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First-time buyers sitting on 377m

First-time buyers should be selling up not packing up as research from The Co-operative Bank reveals they are sitting on a collective fortune of 377m in unwanted duplicate possessions.

The research undertaken to mark the recent launch of the Banks first-time buyer mortgage service reveals that couples buying their first home together could add on average nearly 1,000 to their deposit fund if they sold the items they double up on.

So well equipped are todays first-time buyers that spare items go far beyond a surplus kettle or the odd CD. In fact, many couples even have items in triplicate. A gadget-friendly one in eight confess to owning three or more DVD or video players, and one in seven have three or more home computers.

David Newman, director of marketing management at The Co-operative Bank says: As the average age of first-time buyers has risen to 34 its no surprise that purchasers have amassed, quite literally a wealth of household items which can often double when buying a first home together. Savvy first time buyers can free up much-needed cash by selling these possessions to help fund their property purchase.

Yet 58% will not sell their duplicate belongings with nearly half, 47%, believing that their spare goods are worth too little to sell and one in eight literally throwing money away by binning or dumping their spare items. Nearly a third stash duplicate items in the loft and a generous two in five give them away to friends or family.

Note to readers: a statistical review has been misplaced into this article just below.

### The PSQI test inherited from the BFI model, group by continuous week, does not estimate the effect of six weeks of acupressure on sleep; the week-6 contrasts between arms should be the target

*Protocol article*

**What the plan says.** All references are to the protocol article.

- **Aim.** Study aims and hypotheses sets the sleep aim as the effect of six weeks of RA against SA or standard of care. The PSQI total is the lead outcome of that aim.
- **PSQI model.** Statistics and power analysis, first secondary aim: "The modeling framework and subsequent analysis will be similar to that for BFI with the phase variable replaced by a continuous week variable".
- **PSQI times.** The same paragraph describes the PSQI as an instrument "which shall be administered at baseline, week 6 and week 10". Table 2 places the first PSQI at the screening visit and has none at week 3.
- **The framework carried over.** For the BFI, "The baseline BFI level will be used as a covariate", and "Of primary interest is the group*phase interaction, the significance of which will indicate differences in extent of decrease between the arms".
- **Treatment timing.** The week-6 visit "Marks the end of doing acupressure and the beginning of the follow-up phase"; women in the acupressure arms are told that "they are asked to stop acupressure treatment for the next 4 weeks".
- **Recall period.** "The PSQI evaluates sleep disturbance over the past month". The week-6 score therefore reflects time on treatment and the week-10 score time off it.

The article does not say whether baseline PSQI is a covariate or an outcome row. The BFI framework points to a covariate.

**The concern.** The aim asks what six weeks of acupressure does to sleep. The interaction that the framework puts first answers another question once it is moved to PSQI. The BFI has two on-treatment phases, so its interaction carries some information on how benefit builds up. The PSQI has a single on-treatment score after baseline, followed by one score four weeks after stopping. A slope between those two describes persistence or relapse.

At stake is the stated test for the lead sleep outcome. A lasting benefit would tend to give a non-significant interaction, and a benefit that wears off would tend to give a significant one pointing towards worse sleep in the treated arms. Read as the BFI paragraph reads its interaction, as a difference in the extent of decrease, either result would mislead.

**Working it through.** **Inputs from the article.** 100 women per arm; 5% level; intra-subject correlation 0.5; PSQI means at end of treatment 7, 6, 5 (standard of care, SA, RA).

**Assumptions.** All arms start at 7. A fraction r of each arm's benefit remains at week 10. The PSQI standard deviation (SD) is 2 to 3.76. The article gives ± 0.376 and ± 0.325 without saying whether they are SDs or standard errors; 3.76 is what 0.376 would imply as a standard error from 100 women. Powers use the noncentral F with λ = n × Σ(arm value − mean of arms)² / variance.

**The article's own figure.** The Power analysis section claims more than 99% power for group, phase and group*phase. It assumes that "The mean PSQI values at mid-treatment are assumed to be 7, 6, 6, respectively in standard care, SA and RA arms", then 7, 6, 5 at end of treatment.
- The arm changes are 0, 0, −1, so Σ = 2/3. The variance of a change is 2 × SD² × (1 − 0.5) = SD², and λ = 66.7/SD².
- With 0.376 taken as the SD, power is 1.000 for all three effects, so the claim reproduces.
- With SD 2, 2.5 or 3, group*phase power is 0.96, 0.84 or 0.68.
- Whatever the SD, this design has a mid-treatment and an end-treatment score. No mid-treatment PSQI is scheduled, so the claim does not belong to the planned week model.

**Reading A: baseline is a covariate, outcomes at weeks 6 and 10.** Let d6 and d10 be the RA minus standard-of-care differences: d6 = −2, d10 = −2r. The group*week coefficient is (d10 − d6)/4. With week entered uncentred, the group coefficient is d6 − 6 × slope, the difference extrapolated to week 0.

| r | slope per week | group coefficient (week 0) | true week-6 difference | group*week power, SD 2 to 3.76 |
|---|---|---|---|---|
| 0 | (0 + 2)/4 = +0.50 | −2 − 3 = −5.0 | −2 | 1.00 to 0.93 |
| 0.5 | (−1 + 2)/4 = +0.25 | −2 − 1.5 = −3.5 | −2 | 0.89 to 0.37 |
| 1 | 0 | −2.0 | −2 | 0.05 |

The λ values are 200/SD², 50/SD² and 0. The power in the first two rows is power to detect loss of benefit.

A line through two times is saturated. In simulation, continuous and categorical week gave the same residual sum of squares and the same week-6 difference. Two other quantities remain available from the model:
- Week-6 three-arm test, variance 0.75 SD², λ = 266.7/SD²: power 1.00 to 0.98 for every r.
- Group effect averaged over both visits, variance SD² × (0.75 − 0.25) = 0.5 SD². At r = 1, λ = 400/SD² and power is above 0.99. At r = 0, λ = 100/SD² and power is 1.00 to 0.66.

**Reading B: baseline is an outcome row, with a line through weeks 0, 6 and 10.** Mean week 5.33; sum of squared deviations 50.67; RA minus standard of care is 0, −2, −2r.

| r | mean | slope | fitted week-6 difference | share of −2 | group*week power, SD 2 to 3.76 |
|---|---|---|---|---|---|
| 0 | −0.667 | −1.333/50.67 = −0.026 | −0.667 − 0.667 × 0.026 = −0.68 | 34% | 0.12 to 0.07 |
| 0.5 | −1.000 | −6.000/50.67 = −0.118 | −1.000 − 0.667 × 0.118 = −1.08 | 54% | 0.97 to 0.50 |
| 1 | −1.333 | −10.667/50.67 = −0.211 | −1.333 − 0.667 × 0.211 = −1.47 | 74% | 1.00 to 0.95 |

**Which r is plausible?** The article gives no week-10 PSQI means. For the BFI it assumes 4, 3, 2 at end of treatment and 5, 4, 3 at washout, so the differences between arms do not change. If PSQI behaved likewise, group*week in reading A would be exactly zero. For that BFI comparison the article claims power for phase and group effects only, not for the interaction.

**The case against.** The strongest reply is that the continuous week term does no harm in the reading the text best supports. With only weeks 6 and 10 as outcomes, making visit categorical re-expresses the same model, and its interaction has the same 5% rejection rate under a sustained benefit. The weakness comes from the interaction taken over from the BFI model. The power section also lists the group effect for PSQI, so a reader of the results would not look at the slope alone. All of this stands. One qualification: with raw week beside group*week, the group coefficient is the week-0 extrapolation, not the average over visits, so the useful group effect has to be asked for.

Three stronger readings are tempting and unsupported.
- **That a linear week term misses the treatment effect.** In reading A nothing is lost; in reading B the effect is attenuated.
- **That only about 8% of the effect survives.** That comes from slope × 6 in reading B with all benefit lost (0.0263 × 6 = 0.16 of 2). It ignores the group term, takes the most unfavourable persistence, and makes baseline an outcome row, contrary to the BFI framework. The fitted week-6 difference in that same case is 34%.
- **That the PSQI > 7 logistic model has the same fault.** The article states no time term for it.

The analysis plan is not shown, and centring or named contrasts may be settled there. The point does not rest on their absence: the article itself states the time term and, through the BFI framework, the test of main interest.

For those who do want to unlock these untapped funds, selling the eBay way is by far the most popular choice with over 80% citing online auction sites as a preferred second-hand sales option.

David Newman continued: “At The Co-operative Bank we understand as well as being an expensive time, getting onto the property ladder can be daunting for first-time buyers. So weve launched a mortgage range tailored specifically to meet their needs, and a new mortgage minder telephone service with the same person handling the application throughout for peace of mind.

Northern first-time buyers are laughing all the way to the bank with the highest average re-sale value of 1371 in spare household goods, while Scottish respondents bring up the rear owning just 273 on average in replicated belongings.

In addition the Bank has also launched a First Time Buyers Guide, available for download at The guide features information on issues such as how to choose the right type of mortgage, how to select and deal with estate agents and solicitors, what types of surveys are available and how to choose the right one. The guide includes a glossary of useful mortgage terms and conditions.

More products and services for first time buyers are due to launch in the coming months.


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